Brexit: 'Three Brexiteers' fighting for Britain to leave the EU

Posted in Google Brexit News
at 2016.11.04
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Brexit: 'Three Brexiteers' fighting for Britain to leave the EU

Foreign Secretary Boris Johnson, International Trade Secretary Liam Fox and Secretary of State for Exiting the EU David Davis all campaigned in the referendum for Brexit. 

They are united in their belief that breaking free from the struggling EU and its red tape restrictions will liberate the UK to prosper as it strikes its own lucrative trade deals with growing markets round the world. 

While in the EU Britain cannot negotiate its own trade deals as Brussels represents the 28 member states in all such talks. 

The recent near-collapse of the EU’s deal with Canada and the stalling of its TTIP (Transatlantic Trade and Investment Partnership) talks with America underline, say Brexit backers, how much easier it will be for Britain to make its own deals once no longer at the whim of the EU Commission. 

Mr Johnson is among many who insist it will be in the EU’s “overwhelming interest” to do its own trade deal with Britain because Continental producers sell more to us than we sell to them and will not want to risk losing British sales. 

He also told last month’s Tory conference that a post-Brexit Britain would be ideally placed to re-energise global free trade. 

Dr Fox has thrown himself into his new role with trips and initiatives abroad and at home to encourage British exports and foreign investment into the UK, while rebuilding Britain’s capacity to negotiate deals it has ceded to the EU for 43 years.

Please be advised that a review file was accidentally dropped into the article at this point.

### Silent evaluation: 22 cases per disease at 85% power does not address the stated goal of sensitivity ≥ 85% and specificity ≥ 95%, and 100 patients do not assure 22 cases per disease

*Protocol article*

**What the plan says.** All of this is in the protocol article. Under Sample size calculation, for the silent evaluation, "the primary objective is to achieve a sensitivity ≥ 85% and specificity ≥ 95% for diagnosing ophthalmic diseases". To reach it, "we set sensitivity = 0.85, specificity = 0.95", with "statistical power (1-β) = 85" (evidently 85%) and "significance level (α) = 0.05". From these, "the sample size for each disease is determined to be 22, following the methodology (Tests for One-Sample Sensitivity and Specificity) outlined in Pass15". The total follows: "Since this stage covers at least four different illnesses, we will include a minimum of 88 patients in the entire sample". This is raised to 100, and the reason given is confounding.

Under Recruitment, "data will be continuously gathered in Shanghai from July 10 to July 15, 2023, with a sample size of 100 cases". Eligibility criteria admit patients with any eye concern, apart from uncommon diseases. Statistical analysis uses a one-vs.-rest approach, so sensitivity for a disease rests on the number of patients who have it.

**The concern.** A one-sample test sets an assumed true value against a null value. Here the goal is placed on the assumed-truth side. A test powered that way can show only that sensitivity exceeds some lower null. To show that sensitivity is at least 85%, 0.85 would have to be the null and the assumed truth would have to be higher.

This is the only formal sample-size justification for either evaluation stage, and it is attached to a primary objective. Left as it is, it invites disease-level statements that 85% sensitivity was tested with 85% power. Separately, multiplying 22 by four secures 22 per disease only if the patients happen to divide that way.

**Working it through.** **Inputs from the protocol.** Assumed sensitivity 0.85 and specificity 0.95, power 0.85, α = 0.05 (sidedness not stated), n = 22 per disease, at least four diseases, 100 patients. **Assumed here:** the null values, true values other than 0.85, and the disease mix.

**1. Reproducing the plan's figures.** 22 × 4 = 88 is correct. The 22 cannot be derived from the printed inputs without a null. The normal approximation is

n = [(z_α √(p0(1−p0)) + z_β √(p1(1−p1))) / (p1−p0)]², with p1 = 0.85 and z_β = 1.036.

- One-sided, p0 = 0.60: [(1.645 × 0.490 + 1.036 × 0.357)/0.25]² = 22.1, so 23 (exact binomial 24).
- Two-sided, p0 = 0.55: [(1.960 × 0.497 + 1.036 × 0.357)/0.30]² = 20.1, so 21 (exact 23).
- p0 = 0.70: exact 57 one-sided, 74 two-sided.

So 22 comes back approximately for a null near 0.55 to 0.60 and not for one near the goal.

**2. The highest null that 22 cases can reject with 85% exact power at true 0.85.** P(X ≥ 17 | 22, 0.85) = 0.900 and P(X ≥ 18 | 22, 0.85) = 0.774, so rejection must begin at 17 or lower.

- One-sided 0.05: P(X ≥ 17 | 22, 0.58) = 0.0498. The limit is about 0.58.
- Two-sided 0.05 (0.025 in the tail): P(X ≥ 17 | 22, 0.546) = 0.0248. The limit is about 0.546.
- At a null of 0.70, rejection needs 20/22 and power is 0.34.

He wants Britain to be confident about its ability to rise to the “golden opportunity” Brexit provides to put itself at “the forefront of global trade”. 

Yesterday he told the Commons it will be “entirely possible” to speed progress by adapting the EU’s existing 36 free trade deals into UK agreements, to ensure “minimal disruption of trade” for British firms when the country finally leaves. 

The Scottish-born Tory also pledged when he visits India next week to seek “major reductions” in the import tariffs that country puts on imported Scotch whisky. 

Mr Davis is on record saying the burdens of EU Single Market regulation have limited Britain.

And he said the benefits of being in its tariff-free union have shrunk dramatically over the decades as new markets emerge around the world, diminishing Europe’s share of trade. 

And last month he forecast that EU leaders’ threats to make Britain “pay a price” for leaving will prove empty because any “punishment strategy” they attempted to impose would, in fact, mainly damage their own.

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Published at Thu, 03 Nov 2016 22:55:24 +0000

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